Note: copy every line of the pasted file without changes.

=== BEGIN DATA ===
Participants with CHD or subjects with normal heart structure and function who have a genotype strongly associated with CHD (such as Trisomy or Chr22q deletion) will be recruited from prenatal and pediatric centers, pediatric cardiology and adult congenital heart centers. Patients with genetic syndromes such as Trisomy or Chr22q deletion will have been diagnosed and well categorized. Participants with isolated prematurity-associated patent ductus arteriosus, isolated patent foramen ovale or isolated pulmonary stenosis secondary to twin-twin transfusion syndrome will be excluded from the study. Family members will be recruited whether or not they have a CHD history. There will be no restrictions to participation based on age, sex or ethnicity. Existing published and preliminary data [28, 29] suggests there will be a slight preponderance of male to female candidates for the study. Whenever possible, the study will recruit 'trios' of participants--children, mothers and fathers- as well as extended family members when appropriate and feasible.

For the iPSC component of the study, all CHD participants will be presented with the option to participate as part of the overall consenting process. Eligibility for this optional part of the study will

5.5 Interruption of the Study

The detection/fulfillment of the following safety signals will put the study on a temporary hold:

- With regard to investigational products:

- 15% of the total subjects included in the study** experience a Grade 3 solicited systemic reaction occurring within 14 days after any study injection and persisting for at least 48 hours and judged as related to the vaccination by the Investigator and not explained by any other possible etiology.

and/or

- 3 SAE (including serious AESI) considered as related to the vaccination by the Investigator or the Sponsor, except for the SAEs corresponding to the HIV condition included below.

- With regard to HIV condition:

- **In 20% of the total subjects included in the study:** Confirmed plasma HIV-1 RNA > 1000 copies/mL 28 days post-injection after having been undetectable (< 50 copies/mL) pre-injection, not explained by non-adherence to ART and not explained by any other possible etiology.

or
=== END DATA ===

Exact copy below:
Participants with CHD or subjects with normal heart structure and function who have a genotype strongly associated with CHD (such as Trisomy or Chr22q deletion) will be recruited from prenatal and pediatric centers, pediatric cardiology and adult congenital heart centers. Patients with genetic syndromes such as Trisomy or Chr22q deletion will have been diagnosed and well categorized. Participants with isolated prematurity-associated patent ductus arteriosus, isolated patent foramen ovale or isolated pulmonary stenosis secondary to twin-twin transfusion syndrome will be excluded from the study. Family members will be recruited whether or not they have a CHD history. There will be no restrictions to participation based on age, sex or ethnicity. Existing published and preliminary data [28, 29] suggests there will be a slight preponderance of male to female candidates for the study. Whenever possible, the study will recruit 'trios' of participants--children, mothers and fathers- as well as extended family members when appropriate and feasible.

For the iPSC component of the study, all CHD participants will be presented with the option to participate as part of the overall consenting process. Eligibility for this optional part of the study will

5.5 Interruption of the Study

The detection/fulfillment of the following safety signals will put the study on a temporary hold:

- With regard to investigational products:

- 15% of the total subjects included in the study** experience a Grade 3 solicited systemic reaction occurring within 14 days after any study injection and persisting for at least 48 hours and judged as related to the vaccination by the Investigator and not explained by any other possible etiology.

and/or

- 3 SAE (including serious AESI) considered as related to the vaccination by the Investigator or the Sponsor, except for the SAEs corresponding to the HIV condition included below.

- With regard to HIV condition:

- **In 20% of the total subjects included in the study:** Confirmed plasma HIV-1 RNA > 1000 copies/mL 28 days post-injection after having been undetectable (< 50 copies/mL) pre-injection, not explained by non-adherence to ART and not explained by any other possible etiology.

or